About the Author(s)

Favour C. Uroko Email symbol
Department of Religion and Cultural Studies, Faculty of the Social Sciences, University of Nigeria, Nsukka, Nigeria

Department of Old Testament and Hebrew Scriptures, Faculty of Theology and Religion, University of Pretoria, Pretoria, South Africa


Uroko, F.C., 2022, ‘Identity formation in Proverbs 22 and the Mkpuru Mmiri drug crisis in Igbo communities’, HTS Teologiese Studies/Theological Studies 78(1), a7453. https://doi.org/10.4102/hts.v78i1.7453

Research Project Registration:

Project Leader: Dirk J. Human symbol

Project Number: 2364743

Description: This research is part of the research project, ‘Psalms and poetry’, directed by Prof. Dr Dirk J. Human, Department of Old Testament and Hebrew Scriptures, Faculty of Theology and Religion, University of Pretoria.

Original Research

Identity formation in Proverbs 22 and the Mkpuru Mmiri drug crisis in Igbo communities

Favour C. Uroko

Received: 18 Feb. 2022; Accepted: 05 July 2022; Published: 18 Aug. 2022

Copyright: © 2022. The Author(s). Licensee: AOSIS.
This is an Open Access article distributed under the terms of the Creative Commons Attribution License, which permits unrestricted use, distribution, and reproduction in any medium, provided the original work is properly cited.


Although progress, no matter how small, has been made by scholars who examined different aspects of the Mkpuru Mmiri [methamphetamine or crystal meth] drug crisis in Nigerian Igbo communities, literature is yet to approach the study from the perspective of Proverbs 22 of the Old Testament. In this study, literature was extended to examining the Mkpuru Mmiri crisis from the lens of Proverbs 22. Today, many youths in Igbo communities are addicted to Mkpuru Mmiri, a stimulant drug. As part of the findings, it was discovered that the effects of Mkpuru Mmiri include paranoia, hallucinations, delinquency and other behaviours inimical to social well-being and even death. Addiction to Mkpuru Mmiri is seen in the increasing number of unstable young people on the streets of the various states in Igbo communities. The author of the book of Proverbs teaches how youths are to live responsible and happy lives. According to Proverbs, evil conduct will always result in divine vengeance and punishment during a person’s earthly life. The themes include ‘home and personal training (vv. 1–6)’, ‘consequences of one’s actions (vv. 4–23)’ and the ‘reasons to avoid bad company (vv. 24–29)’.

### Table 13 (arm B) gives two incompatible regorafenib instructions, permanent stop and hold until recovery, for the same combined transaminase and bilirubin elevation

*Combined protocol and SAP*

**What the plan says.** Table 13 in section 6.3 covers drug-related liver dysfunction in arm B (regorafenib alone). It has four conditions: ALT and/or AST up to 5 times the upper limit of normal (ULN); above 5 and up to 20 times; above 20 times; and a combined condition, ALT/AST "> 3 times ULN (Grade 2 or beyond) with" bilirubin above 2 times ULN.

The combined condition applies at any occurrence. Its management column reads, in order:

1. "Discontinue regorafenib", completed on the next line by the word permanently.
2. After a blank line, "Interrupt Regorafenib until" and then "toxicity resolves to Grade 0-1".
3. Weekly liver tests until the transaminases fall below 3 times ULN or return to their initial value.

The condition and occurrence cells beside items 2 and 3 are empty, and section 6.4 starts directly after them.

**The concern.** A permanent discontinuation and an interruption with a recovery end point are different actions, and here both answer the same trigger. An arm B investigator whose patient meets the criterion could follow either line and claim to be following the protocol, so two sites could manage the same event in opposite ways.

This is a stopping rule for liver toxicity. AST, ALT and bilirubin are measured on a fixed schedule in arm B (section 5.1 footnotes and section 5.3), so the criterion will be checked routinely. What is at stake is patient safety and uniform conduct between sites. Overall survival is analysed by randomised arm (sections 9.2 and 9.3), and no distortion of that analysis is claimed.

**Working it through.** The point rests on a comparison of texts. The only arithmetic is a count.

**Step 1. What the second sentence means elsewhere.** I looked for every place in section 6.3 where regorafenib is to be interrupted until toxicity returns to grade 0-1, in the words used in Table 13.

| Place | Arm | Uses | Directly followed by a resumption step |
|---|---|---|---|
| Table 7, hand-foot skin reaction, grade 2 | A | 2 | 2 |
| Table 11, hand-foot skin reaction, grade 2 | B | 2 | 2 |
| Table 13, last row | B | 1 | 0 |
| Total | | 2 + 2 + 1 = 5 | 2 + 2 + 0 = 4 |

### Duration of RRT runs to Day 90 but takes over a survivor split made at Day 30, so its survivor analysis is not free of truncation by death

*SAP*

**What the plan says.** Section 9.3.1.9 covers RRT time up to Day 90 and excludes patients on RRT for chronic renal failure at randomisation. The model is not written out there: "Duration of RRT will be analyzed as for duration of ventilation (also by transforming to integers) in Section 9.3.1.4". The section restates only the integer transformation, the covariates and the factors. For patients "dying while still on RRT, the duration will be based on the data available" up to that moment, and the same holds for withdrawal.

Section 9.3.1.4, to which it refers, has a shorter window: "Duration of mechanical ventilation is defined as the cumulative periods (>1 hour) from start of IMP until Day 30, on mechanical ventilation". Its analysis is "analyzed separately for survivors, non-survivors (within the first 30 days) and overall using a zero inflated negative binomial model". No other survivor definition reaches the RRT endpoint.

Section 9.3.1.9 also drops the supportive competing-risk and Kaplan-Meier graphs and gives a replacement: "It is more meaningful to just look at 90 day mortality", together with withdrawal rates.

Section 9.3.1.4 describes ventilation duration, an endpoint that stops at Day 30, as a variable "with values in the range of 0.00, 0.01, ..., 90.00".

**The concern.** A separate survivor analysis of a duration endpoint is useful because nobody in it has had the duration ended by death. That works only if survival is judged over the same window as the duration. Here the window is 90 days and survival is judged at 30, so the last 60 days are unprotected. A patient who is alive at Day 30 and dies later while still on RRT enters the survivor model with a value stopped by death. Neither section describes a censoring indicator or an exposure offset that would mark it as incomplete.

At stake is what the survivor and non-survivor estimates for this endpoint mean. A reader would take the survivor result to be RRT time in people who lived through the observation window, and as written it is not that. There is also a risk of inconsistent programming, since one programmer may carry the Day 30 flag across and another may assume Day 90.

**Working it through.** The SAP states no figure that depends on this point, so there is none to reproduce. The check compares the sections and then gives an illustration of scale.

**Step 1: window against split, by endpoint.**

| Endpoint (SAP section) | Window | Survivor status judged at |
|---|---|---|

Contribution: Addiction to Mkpuru Mmiri has no recognised cure. This may be seen in the growing number of unruly young people on the streets of Nigeria’s south-east states. Practical theology is one of the disciplines implicated.

Keywords: Proverbs; youth; peer pressure; Mkpuru Mmiri; drug abuse; drug addiction; Igbo; Nigeria; identity formation.


According to the World Health Organization, drug abuse refers to the harmful or hazardous use of psychoactive substances, including alcohol and illicit drugs (Idowu et al. 2018:776). Drug abuse has serious impact on the lives of youths in Nigeria, and in south-east Nigeria in particular (Adeyemo et al. 2016; Ngwu, Osmond & Sunday 2020; Nwagu, Dibia & Odo 2020; Okafor 2020). One would have expected that the impacts of drug abuse on the victims would have served as a warning signal to those who may be nursing the ambition of taking the drug. But the reverse has been the case. Formerly, it was cocaine. Presently, new drugs are being abused on a daily basis. They include alcohol, tramadol, superglue, cannabis, crack, codeine, Rohypnol, aphrodisiacs, skunk and faeces. However, a very new drug has taken dominance among the youths of Eastern Nigeria. It is known as Mkpuru Mmiri.

Today, the influence and acceptance of Mkpuru Mmiri drug cannot be overemphasised. The Mkpuru Mmiri concept is an Igbo aphorism. In medical research, Mkpuru Mmiri is known as methamphetamine hydrochroride. In the ordinary language of Nigerians, Mkpuru Mmiri is called crystal meth. In the Igbo language, Mkpuru means ‘seed’, and Mmiri means ‘water’, so the combination of the two words gives the new social lexicon, Mkpuru Mmiri, literally translating to ‘seed of water’ (The Nation 2021). This slang comes both from the physical appearance of the deadly drug, which often appears as pieces of crystal or ice cubes (The Nation 2021). Inquiries have revealed that Mkpuru Mmiri is a drug that speeds up communication between the brain and other body parts. Victims of the drug may grind it into a powdered form. It can be eaten through the mouth or inhaled through the nose. This substance can also be injected into the body when it is mixed with any liquid substance. According to Eshemokha (2021), Mkpuru Mmiri can ‘be smoked into a small glass pipe. Meth at first causes a rush of good feelings, but then users feel edgy, overly excited, angry, or afraid’.